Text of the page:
ITA Workshop : general comments

The ITA Workshop was last week at UCSD, and as opposed to last year I decided to go down and attend. I had a good time, but it was a bit weird to be at a conference without presenting anything. It was worth it to get a snapshot of some of the things going on in information theory, and I got a few new ideas for problems that I should work on instead of blogging. But I find the exercise of blogging about the conference useful, and at least a few people have said some positive things about it. This time around I’m going to separate posts out by subject area, loosely. My attention and drive to attend talks decreased exponentially as the week progressed, more due to fatigue than anything else, so these posts may be short (a blessing for my friends who don’t care about information theory!) and more impressionistic at times.

One general gripe I had was that sessions were very de-synced from each other. Most session chairs were unable or unwilling to curtail speakers who went over, to the point where one session I attended finished after the break between sessions. I ended up missing a few talks I wanted to see because of this. I regard it as more of a failing on the part of the speaker — an experienced researcher with many conference talks under their belt should be know how to make a coherent 20 minute talk and not plan to run over. Dry runs can only tell you so much about timing, but one should be considerate towards the other speakers in the session and at the conference, no? I know this makes me sound a bit like a school-marm, but it bothers me to leave a talk before the theorem is presented so that I can make it to another talk.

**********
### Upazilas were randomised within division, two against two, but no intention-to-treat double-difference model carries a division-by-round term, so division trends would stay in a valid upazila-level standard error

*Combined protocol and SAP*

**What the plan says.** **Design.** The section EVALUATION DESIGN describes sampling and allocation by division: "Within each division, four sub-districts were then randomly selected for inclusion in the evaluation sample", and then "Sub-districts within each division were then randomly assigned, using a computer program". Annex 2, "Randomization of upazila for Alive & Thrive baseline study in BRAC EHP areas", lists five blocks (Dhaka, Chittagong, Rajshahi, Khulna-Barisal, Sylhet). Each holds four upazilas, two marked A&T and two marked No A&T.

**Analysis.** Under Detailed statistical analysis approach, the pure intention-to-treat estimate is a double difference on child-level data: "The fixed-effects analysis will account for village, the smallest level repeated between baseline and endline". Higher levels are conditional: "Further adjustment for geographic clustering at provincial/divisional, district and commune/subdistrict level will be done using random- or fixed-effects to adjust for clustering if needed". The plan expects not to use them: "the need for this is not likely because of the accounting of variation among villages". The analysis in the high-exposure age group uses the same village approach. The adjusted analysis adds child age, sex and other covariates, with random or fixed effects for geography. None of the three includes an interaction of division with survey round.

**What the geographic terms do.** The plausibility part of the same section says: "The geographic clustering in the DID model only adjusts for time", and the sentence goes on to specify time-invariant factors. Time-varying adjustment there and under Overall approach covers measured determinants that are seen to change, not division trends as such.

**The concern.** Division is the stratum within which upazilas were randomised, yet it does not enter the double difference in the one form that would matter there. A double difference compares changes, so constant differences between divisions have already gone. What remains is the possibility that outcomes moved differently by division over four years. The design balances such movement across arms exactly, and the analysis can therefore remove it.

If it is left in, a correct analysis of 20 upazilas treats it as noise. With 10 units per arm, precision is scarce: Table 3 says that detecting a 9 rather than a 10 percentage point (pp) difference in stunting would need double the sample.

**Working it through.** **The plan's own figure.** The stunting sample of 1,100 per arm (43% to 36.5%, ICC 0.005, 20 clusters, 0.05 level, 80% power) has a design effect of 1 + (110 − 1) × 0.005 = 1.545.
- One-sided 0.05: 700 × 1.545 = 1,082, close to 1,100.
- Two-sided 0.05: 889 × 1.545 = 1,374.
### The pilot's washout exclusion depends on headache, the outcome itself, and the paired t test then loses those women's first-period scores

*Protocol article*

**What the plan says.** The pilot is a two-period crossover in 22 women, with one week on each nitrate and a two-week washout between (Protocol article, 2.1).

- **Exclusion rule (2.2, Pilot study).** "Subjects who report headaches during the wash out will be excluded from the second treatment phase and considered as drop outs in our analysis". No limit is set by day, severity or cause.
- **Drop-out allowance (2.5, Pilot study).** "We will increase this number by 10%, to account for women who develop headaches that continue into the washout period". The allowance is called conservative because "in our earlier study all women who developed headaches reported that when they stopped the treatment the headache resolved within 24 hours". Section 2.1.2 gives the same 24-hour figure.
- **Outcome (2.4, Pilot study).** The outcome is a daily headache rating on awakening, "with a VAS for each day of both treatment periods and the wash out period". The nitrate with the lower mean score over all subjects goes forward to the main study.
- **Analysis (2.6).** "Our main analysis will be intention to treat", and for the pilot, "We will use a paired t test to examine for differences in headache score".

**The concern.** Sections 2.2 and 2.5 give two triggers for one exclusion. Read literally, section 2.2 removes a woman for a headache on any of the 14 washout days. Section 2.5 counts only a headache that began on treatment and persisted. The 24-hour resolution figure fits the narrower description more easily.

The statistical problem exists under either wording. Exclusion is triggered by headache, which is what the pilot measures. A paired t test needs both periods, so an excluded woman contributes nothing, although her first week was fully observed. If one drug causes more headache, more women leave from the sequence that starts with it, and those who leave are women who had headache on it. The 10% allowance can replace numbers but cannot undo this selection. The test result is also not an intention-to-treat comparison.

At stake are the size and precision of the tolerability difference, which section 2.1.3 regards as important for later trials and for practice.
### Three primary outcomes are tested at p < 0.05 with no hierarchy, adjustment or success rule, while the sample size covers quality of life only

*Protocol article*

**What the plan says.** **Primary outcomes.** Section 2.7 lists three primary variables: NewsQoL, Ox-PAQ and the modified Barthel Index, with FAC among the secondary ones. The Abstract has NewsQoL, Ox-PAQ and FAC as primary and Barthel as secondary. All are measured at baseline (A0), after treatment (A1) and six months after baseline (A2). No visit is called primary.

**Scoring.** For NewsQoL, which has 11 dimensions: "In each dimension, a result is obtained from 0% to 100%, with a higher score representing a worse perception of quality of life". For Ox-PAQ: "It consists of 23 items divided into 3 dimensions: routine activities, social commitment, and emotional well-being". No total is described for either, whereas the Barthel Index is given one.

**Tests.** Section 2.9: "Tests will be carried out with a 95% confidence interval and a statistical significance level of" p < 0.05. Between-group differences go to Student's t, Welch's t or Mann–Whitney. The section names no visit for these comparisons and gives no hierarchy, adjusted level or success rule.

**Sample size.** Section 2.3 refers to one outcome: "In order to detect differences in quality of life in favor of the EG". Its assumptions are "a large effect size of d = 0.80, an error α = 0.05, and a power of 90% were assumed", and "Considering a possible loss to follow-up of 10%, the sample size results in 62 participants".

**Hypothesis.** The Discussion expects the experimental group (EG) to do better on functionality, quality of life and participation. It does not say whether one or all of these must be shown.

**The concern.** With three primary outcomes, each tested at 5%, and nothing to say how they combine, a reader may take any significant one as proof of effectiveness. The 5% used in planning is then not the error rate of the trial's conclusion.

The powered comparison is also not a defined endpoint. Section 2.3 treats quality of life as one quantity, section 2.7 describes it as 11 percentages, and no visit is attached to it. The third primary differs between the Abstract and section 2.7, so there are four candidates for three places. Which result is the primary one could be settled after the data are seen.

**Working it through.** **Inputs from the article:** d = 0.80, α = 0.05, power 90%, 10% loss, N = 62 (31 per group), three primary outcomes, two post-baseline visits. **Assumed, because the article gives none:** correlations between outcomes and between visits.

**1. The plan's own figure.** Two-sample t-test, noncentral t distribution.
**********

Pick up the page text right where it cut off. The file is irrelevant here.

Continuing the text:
I’ll write separately about the panel on publication issues, which raised some interesting points while dodging others. There was also a presentation by Dr. Sirin Tekinay, who is in charge of the NSF area under which information theory sits. I am woefully ignorant of the grant-writing process right now so I wasn’t sure how to take her comments, but it looks like a lot of emphasis is going to be on networks and cross-discipline work, as is the trend. Unfortunately, not all research can be said to have applications to networks, so that seems a bit unfortunate…

Advertisements

Leave a Reply

Fill in your details below or click an icon to log in:

WordPress.com Logo

You are commenting using your WordPress.com account. Log Out / Change )

Twitter picture

You are commenting using your Twitter account. Log Out / Change )

Facebook photo

You are commenting using your Facebook account. Log Out / Change )

Google+ photo

You are commenting using your Google+ account. Log Out / Change )

Connecting to %s